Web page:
And if you don’t think 15 gigabit attacks are common, or that a host can burn through 50 TB of bandwidth in a month, or that 10 Gb connects are common, or that commercial-grade multi-homed bandwidth is expensive, then stop whining about getting DDOS’d. Spend some time working in an enterprise-grade datacenter or large hosting company and your opinion will change REAL quick.

It sucks that it happened to you, but it happens. Either find a protected host or stop playing.

I would hardly consider the OP ‘whining’ and find it perfectly reasonable that someone who doesn’t know how the industry works would find it odd that he’s getting punished for the actions of others.

To the OP, I hope they are reimbursing you a prorated amount for the time your server is suspended. While they are just protecting themselves by disabling it, they shouldn’t also expect for you to pay for the service you aren’t able to use.

Fair enough. But knowing about DDOS protection is part of shopping around for a server these days. Being unaware of the potential is like shopping for a car without a concept of what scheduled maintenance is going to be. If you buy a server without understanding what a DDOS is or what happens when they roll in, that’s on you.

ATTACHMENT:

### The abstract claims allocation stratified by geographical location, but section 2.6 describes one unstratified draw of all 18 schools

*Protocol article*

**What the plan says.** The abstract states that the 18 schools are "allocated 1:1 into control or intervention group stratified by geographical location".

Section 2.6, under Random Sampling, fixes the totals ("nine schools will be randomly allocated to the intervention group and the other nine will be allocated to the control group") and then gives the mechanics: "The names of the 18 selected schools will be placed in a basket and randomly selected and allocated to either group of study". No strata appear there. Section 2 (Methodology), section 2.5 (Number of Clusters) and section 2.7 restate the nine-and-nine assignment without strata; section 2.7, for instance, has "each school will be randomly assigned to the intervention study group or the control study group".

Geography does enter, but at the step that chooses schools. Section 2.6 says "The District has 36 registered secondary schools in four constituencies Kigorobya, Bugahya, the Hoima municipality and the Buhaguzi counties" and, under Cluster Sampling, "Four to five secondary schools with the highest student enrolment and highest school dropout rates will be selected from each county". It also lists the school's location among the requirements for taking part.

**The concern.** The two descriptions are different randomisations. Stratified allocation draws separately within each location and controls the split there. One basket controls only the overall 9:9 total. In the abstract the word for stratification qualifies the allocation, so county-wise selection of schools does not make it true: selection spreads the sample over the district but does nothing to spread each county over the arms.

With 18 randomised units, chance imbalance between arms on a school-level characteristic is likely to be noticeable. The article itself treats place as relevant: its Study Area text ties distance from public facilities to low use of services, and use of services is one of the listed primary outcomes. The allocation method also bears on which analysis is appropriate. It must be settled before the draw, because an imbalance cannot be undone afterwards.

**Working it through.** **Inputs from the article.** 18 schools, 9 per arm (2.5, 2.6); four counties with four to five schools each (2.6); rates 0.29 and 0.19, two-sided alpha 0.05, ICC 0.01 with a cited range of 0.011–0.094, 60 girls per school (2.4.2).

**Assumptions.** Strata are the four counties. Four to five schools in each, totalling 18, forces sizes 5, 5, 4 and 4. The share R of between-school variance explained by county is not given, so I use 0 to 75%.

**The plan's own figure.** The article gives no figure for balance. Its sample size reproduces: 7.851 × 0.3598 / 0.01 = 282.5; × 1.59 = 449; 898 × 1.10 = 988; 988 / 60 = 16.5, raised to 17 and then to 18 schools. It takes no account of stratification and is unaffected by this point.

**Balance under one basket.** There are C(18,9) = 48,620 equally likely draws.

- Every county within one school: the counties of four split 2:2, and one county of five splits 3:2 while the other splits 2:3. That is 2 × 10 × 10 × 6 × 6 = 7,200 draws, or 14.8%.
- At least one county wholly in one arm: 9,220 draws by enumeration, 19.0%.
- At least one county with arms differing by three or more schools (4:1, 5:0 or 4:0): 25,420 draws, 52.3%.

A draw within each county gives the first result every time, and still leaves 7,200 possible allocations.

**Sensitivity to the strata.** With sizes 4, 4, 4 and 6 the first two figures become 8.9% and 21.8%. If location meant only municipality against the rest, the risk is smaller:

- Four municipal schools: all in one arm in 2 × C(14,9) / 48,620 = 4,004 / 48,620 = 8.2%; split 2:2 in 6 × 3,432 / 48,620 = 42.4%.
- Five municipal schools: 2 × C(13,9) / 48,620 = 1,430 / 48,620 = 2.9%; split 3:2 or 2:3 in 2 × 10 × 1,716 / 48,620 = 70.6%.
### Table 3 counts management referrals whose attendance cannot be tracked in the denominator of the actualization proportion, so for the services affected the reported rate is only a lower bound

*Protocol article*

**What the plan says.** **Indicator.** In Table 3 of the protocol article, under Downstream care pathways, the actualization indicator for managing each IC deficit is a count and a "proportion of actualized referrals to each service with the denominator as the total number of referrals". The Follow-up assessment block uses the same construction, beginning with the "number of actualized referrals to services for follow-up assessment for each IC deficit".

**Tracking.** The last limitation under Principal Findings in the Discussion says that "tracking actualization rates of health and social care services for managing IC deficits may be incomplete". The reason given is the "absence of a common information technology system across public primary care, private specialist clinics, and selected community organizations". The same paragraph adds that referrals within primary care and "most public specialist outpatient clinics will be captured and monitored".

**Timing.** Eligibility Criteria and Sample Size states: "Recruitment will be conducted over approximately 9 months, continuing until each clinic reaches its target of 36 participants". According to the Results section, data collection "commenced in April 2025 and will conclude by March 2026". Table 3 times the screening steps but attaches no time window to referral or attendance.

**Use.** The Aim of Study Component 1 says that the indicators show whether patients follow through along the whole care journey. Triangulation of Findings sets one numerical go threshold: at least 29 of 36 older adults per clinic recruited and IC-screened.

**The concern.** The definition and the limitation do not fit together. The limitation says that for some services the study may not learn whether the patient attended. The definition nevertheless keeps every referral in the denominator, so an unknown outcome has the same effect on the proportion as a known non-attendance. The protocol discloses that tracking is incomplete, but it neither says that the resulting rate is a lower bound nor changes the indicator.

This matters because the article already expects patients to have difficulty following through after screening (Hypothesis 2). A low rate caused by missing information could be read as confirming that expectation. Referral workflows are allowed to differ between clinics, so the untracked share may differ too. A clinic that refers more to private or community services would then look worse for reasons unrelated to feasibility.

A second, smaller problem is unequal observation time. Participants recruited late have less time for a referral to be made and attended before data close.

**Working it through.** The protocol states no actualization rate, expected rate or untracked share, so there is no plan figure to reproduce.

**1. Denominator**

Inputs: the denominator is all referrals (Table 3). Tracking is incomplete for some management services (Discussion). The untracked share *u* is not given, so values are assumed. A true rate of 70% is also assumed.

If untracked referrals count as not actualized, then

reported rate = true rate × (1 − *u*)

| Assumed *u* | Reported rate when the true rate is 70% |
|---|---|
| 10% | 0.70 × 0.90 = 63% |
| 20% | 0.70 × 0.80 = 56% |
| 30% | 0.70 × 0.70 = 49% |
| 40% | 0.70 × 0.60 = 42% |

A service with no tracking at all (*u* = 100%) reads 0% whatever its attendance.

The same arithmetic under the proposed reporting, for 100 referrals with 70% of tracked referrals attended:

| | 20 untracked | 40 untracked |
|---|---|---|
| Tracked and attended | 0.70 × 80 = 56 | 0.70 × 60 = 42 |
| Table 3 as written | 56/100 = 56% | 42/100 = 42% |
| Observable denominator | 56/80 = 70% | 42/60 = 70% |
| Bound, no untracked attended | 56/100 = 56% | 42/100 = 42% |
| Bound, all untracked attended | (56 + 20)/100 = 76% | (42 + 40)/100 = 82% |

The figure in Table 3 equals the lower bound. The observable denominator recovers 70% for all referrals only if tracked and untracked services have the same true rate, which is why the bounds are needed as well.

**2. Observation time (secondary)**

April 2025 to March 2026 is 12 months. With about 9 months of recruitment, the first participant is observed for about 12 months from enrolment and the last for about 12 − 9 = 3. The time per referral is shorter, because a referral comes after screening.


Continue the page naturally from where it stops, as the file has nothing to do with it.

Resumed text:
Fair enough. I’m not going to sit here and pretend I am thoroughly knowledgeable in all the subject matter you are talking about but I do get it. I know enough to fully understand it all.

I’m also going to be honest here. It may be ignorance on my part but, before this happened to me, I had no idea what a DDoS attack was. I knew the whole concept, but I wasn’t in on the exact terminology. I don’t work in the industry.
Perhaps it IS my bad for not knowing these things while shopping around for my VERY FIRST game server. But it’s a learning process right? Shit happens, and we learn. It is however admitted in the support ticket that DOES have a filter for DDoS attacks, but, it was so severe they were not able to handle it. It took them 5 days to figure out what was happening.